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Getting paid less than my colleagues

(20 Posts)
HaveIFuckedMyselfHere Fri 23-Sep-16 16:56:33

NCed. I cant afford to be outed so I will change a lot of detials too.

In the summer I was emailed a job offer. I emailed back that I was delighted to accept.

Four weeks into the job, I've found out that colleagues who haven't worked there longer than me and who dont have the qualifications I do, are getting paid 15 - 20% more. It isnt a high pay job, that 15% would make a big, big difference to my life sad The colleague who told me warned me that the bosses get angry when people talk about their pay, so please not to drag her in, not that I would.

The company have asked me to sign a paper contract, which I havent done yet. Can I ask for a raise? Is the 'I accept' email binding?

Have I royally fucked myself over? Can I walk in on Monday and say pay me properly or I quit?

I'm gutted. I feel so stupid.

HaveIFuckedMyselfHere Fri 23-Sep-16 16:57:29


AIBU to ask for a raise? on the grounds that they are taking the piss

monkeywithacowface Fri 23-Sep-16 17:00:56

You haven't signed a contract so see no reason why you have to stay.

HunterHearstHelmsley Fri 23-Sep-16 17:01:23

Well YANBU unreasonable to ask. It's likely there was room for maneuvere and they negotiated before they started. Unless it's discrimination there's not much you can do if they say no though.

HunterHearstHelmsley Fri 23-Sep-16 17:02:05

Obviously you could quit if you wanted.

HaveIFuckedMyselfHere Fri 23-Sep-16 17:07:21

I dont really want to quit, I want to be paid properly.

I've actually worked for this company for three years - they keep hiring me on one temp contract after another, with a couple of months gap between. I cant believe theyve taken me for a mug all this time.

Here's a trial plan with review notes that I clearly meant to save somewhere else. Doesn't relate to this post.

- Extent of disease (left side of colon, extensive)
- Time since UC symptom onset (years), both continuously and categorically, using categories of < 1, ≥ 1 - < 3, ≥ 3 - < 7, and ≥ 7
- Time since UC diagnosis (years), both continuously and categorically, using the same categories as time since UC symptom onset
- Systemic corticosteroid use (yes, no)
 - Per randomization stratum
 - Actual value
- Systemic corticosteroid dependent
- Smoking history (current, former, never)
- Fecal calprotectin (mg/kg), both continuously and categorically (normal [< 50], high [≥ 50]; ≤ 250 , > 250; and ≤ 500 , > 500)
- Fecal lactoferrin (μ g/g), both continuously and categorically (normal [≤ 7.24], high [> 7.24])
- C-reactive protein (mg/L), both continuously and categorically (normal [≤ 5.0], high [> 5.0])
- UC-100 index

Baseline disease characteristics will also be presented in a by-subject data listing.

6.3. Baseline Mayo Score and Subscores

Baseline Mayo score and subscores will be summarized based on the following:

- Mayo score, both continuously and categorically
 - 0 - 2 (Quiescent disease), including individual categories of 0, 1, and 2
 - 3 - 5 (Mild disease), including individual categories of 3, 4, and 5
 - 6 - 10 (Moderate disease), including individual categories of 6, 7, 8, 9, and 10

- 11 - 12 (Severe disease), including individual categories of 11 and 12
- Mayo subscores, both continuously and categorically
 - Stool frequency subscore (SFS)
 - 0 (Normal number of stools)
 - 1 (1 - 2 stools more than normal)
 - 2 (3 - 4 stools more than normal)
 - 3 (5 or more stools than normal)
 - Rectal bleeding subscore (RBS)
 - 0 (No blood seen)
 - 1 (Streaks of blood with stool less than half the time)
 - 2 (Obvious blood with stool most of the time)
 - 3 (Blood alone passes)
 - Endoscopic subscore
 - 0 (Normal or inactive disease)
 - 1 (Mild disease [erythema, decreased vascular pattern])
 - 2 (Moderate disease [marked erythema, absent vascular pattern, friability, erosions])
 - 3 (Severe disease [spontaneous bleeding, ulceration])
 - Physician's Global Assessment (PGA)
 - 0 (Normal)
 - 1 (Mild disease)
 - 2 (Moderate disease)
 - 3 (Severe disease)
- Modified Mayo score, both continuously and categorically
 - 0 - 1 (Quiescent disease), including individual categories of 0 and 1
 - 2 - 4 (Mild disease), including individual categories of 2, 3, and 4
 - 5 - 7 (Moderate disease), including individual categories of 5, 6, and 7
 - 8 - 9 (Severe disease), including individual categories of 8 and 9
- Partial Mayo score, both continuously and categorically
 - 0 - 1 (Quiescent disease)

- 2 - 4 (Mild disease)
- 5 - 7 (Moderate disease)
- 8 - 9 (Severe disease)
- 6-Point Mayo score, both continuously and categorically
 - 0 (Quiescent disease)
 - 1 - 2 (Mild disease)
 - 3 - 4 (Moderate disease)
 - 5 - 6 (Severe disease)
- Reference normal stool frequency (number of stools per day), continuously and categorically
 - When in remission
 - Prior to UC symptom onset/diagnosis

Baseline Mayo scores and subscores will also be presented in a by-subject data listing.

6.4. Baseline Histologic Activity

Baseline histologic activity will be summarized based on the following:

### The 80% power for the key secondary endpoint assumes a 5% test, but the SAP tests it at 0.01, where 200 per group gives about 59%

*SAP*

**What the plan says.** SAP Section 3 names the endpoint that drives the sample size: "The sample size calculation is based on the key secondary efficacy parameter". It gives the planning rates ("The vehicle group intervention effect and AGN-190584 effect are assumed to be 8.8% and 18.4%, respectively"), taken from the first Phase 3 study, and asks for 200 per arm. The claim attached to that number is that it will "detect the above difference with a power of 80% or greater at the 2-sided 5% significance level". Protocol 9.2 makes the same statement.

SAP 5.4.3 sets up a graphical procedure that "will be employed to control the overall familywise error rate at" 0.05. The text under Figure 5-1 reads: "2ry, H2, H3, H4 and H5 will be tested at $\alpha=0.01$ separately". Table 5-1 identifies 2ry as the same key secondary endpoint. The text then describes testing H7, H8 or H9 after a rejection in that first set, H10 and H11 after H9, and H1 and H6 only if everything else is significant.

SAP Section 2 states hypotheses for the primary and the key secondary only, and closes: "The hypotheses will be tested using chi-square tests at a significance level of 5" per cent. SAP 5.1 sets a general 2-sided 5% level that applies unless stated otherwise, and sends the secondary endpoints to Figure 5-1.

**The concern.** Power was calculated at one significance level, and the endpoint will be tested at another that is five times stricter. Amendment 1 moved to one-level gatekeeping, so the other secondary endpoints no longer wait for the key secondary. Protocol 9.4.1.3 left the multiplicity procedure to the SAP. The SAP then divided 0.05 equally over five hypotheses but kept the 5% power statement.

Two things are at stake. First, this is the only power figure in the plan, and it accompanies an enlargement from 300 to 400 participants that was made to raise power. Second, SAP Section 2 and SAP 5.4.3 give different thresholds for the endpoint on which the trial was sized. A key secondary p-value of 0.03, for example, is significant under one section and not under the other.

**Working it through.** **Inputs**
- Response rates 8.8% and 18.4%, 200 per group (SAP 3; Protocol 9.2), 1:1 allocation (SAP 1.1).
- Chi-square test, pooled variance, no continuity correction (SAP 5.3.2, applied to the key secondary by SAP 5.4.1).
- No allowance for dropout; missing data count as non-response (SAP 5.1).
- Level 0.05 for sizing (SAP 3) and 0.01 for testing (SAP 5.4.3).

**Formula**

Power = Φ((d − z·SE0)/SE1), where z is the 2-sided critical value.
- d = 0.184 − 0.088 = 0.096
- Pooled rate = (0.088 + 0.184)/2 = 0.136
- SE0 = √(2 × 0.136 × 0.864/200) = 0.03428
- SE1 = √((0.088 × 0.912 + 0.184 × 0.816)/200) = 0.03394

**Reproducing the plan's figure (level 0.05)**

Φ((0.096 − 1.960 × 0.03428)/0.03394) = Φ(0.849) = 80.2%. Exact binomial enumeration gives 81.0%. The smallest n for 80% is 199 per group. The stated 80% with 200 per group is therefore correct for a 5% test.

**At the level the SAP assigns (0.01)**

I'm so embarrassed and angry.

phillipp Fri 23-Sep-16 17:11:30

You worked there three years? Does the boss get angry of people ask for a raise?

Surely you have a sense of the environment there.

Don't threaten to quit if you don't get a raise.

You didn't negotiate a better wage. Threatening them with quitting may just make them say ' you pop'

I employ people, if someone wanted a raise I would discuss it with them. If they came to me with 'give me it or I quit' I would accept their resignation.

Longdistance Fri 23-Sep-16 17:14:32

I'm with you op.

I've worked very hard for this company, they upped my pay after promotion, and then they hired two other people on a lower pay scale and paid them more.

It completely sucks angry

Longdistance Fri 23-Sep-16 17:15:06

Lower pay scale, should be lower grade.

LouisvilleLlama Fri 23-Sep-16 17:17:30

I dont really want to quit, I want to be paid properly.

To be fair you are being paid properly they offered you a salary and you accepted, just like tradesmen if they offer a low quote it's their choice to do the work, it's not your colleagues fault they negotiated better or whatever.

But you can ask for a rise and leave if you do t get one, but you did accept the offer so you couldn't be that happy with it

LouisvilleLlama Fri 23-Sep-16 17:17:39


Arcadia Fri 23-Sep-16 17:27:33

This happened to me OP. I came back from maternity leave and discovered new people were on more than me. Confronted my boss who didn't take it kindly. He dug his heels in so I put on a fake smile then found a better job and very much enjoyed handing in my notice a few months later. How you tackle it depends on how you get on with your boss. If you can be honest with them, just tell them and ask them to explain, but don't threaten to leave. If you don't get anywhere, look for another job secretly. If you get offered something you could always try to negotiate.

I know it is easier said than done but try and stay positive and don't take it too personally; they will literally pay what they can get away with. If you stay positive you will be more likely to get another job too. But I personally don't like places where there are no scales and you are not 'allowed' to discuss salaries as they are usually unfair.